I will keep in contact.

Gilsberty Boscolo's picture


Good news: I could boot my machine using a WinPE 3.1 with support for the network.

I tried to use ghost32.exe on this environment but I get a message "the necessary subsystem is not present".

What files should I put on my WinPE to get ghost32.exe working?

Below the commands I used to generate my WinPE 3.1 bootable pendrive.

--> winpe 3.1
copype.cmd amd64 c:\winpe_64
copy winpe.wim .\ISO\sources\boot.wim
dism /mount-wim /wimfile:ISO\sources\boot.wim /index:1 /mountdir:mount
dism /image:mount /Add-Package /PackagePath:"C:\Program Files\Windows AIK\Tools\PETools\amd64\WinPE_FPs\"
dism /image:mount /Add-Package /PackagePath:"C:\Program Files\Windows AIK\Tools\PETools\amd64\WinPE_FPs\pt-br\"
dism /image:mount /Add-Package /PackagePath:"C:\Program Files\Windows AIK\Tools\PETools\amd64\WinPE_FPs\"
dism /image:mount /Add-Package /PackagePath:"C:\Program Files\Windows AIK\Tools\PETools\amd64\WinPE_FPs\pt-br\"
dism /image:mount /Add-Package /PackagePath:"C:\Program Files\Windows AIK\Tools\PETools\amd64\WinPE_FPs\"
dism /image:mount /Add-Package /PackagePath:"C:\Program Files\Windows AIK\Tools\PETools\amd64\WinPE_FPs\pt-br\"
dism /image:mount /Add-Package /PackagePath:"C:\Program Files\Windows AIK\Tools\PETools\amd64\WinPE_FPs\"
dism /image:mount /Add-Package /PackagePath:"C:\Program Files\Windows AIK\Tools\PETools\amd64\WinPE_FPs\pt-br\"
dism /image:mount /add-driver /driver:C:\intelpro1000_ndis62\ /recurse
copy "C:\Program Files (x86)\Symantec\Ghost\ghost32.exe" .\mount\windows\system32
dism /unmount-wim /mountdir:mount /commit
--> bootable pendrive
list disk 
select disk 1
create partition primary 
select partition 1 
format fs=fat32 quick
xcopy .\iso\*.* /s /e /f g:\

EdT's picture

Can I suggest you try formatting your boot device as NTFS instead of FAT32.  I have used WinPE 2 successfully with the Ghost32.exe from the old Ghost 8.3 suite without needing any other support files.

To check exactly what files you might need, build a standard WinPE 2.0 iso using Ghost Boot Wizard, mount the iso using any of the usual utilities (eg Slysoft's) and then check for the Ghost files present on the ISO.  I'm travelling at the moment so don't have access to my usual hardware to check for you.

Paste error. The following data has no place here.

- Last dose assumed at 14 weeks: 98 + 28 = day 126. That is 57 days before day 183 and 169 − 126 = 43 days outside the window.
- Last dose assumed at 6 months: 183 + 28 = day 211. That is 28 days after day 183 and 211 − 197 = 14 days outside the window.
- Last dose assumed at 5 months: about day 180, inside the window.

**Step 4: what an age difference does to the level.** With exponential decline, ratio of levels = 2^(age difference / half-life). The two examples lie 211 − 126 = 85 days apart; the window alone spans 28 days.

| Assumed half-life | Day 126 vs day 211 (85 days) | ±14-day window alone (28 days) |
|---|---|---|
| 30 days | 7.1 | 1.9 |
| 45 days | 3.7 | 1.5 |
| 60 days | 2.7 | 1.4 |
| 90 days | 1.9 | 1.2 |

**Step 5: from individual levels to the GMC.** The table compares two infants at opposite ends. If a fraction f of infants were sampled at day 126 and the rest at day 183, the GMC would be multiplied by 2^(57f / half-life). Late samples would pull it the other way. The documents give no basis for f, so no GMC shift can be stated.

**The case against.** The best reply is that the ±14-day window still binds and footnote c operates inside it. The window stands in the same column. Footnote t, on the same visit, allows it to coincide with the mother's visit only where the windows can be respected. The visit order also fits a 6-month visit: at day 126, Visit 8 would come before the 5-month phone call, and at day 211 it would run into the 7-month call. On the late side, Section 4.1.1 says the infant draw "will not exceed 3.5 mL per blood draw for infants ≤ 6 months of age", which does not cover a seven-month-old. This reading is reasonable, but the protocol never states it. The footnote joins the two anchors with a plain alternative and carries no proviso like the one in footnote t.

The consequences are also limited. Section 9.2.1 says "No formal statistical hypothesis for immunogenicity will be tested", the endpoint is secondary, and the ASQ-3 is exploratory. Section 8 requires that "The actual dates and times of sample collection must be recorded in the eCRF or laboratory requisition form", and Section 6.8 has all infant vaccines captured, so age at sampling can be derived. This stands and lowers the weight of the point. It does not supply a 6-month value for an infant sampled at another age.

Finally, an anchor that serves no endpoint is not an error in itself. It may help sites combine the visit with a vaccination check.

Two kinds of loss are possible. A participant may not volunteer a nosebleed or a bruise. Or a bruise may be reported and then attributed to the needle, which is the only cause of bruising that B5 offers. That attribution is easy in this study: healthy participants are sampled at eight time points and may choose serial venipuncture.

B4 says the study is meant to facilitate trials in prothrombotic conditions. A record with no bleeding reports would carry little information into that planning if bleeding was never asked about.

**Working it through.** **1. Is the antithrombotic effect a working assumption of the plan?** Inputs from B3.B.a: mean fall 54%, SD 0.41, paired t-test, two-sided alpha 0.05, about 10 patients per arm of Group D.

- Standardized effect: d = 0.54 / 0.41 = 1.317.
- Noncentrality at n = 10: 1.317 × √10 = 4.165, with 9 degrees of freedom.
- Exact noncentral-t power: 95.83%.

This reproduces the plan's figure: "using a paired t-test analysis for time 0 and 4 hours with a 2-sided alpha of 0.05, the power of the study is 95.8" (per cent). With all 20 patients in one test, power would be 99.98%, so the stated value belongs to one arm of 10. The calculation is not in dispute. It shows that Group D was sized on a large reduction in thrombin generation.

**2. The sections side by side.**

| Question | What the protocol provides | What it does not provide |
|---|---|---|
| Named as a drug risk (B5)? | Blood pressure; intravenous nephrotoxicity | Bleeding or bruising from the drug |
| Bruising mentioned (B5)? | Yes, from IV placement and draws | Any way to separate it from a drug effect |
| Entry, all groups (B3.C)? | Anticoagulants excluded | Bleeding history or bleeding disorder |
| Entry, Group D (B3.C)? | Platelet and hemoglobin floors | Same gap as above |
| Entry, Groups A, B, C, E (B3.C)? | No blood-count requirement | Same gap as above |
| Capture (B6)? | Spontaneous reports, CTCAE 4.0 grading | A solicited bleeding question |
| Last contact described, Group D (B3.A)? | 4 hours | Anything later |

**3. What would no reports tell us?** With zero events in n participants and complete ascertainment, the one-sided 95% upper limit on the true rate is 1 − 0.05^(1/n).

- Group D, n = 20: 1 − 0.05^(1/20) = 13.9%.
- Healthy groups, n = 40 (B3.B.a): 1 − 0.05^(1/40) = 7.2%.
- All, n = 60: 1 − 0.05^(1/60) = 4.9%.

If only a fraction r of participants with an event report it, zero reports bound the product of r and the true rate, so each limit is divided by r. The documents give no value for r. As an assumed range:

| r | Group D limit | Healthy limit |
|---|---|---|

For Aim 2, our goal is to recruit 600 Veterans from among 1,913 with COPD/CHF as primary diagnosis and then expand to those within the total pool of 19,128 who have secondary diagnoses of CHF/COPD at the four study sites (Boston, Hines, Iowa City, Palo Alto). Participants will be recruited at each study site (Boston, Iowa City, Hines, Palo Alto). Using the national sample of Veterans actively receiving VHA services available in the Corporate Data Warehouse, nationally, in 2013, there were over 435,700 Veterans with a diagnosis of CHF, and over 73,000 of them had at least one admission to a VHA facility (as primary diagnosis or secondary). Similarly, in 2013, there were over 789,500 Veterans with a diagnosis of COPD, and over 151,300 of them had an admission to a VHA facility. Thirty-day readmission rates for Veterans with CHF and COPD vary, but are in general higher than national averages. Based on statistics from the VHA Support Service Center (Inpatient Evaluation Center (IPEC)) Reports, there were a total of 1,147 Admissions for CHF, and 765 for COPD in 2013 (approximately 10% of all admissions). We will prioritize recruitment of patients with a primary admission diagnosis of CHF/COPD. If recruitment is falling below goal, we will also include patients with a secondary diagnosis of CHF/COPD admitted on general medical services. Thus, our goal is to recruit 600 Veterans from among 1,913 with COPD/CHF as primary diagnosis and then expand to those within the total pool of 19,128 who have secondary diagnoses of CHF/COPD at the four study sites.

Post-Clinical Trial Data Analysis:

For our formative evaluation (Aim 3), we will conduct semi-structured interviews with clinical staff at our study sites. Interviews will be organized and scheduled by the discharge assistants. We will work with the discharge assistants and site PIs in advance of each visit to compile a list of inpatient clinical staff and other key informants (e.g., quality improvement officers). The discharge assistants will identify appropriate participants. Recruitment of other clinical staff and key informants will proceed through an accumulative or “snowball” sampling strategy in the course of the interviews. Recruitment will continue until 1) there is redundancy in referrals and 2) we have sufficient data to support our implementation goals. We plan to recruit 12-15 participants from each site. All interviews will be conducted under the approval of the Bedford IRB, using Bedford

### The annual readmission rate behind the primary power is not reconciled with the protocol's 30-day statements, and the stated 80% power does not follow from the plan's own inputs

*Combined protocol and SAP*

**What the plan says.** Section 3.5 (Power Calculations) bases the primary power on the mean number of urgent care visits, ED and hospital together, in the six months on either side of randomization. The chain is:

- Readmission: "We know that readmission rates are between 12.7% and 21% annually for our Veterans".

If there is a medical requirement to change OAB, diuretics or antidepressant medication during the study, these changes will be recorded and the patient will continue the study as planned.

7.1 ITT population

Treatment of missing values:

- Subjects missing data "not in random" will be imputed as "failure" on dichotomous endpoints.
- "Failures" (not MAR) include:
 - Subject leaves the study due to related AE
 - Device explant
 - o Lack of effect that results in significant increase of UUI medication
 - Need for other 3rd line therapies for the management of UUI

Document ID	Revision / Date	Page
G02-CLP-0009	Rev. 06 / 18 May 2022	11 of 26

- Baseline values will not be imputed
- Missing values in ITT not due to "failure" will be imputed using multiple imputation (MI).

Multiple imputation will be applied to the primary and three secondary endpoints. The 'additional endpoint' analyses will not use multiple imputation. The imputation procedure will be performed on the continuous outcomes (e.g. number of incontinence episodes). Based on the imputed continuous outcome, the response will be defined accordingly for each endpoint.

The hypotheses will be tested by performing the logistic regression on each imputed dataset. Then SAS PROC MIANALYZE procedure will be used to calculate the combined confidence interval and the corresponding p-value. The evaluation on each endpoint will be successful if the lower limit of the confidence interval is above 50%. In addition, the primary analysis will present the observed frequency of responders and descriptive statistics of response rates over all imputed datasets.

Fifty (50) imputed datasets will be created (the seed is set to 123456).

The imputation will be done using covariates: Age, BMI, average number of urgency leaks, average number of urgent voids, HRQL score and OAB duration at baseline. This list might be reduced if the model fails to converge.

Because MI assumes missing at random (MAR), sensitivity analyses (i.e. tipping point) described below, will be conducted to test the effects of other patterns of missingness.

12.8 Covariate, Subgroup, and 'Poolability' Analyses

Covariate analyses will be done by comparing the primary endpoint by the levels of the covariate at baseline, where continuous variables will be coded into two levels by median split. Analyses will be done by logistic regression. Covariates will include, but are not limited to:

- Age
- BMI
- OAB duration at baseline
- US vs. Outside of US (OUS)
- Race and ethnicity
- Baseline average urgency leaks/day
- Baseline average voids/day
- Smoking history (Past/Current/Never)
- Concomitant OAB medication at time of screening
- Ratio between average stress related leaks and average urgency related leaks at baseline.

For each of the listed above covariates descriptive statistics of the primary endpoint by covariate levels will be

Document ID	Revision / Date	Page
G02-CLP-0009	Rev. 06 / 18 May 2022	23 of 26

If your issue has been solved, please use the "Mark as Solution" link on the most relevant thread.

Gilsberty Boscolo's picture


I found the problem. My first WinPE 3.1 was generated using 64bits architeture (amd64).

Today I tried using a new WinPE 3.1 with 32 bits architeture (x86).

The commands are the same (just change "amd64" for "x86").

The ghost32.exe is working now with my WinPE 3.1 self generated bootable pendrive!

I'm testing now if the process will end with no erros.

By the way: when I created my own WinPE there were 6 ".inf" files for the network driver. Perhaps the problem with WinPE 2.0 (generated by ghost) is a bad ".inf" file... perhaps we need to add all the ".inf" files from Intel package (one by one I mean), that way the WinPE 2.0 should be able to give network support as the WinPE 3.1 (remembering that for WinPE 2.0 we should use vista 32 bits).

What do you think?

EdT's picture

The INF files list all the PNP IDs which they are designed to support, so if you can grab the plug and play ID of the NIC via a working operating system install (eg the vendor original installP), it should be possible to find a compatible INF.

You can also use DRVLOAD <path to INF>   from the WinPE command line to load a driver dynamically. You will immediately get a message saying whether the driver was loaded successfully or not, and if loaded successfully, you can try the usual IPCONFIG commands to release and renew an IP address to test that the NIC is working properly.  If not, try another driver INF.

If your issue has been solved, please use the "Mark as Solution" link on the most relevant thread.

Gilsberty Boscolo's picture

Thanks a lot for your help.

WinPE 3.1 is working perfectly with ghost32. Your tip about the dynamic load of new drivers is priceless.

It was my pleasure to work with you.

Till next time.

Gilsberty Boscolo's picture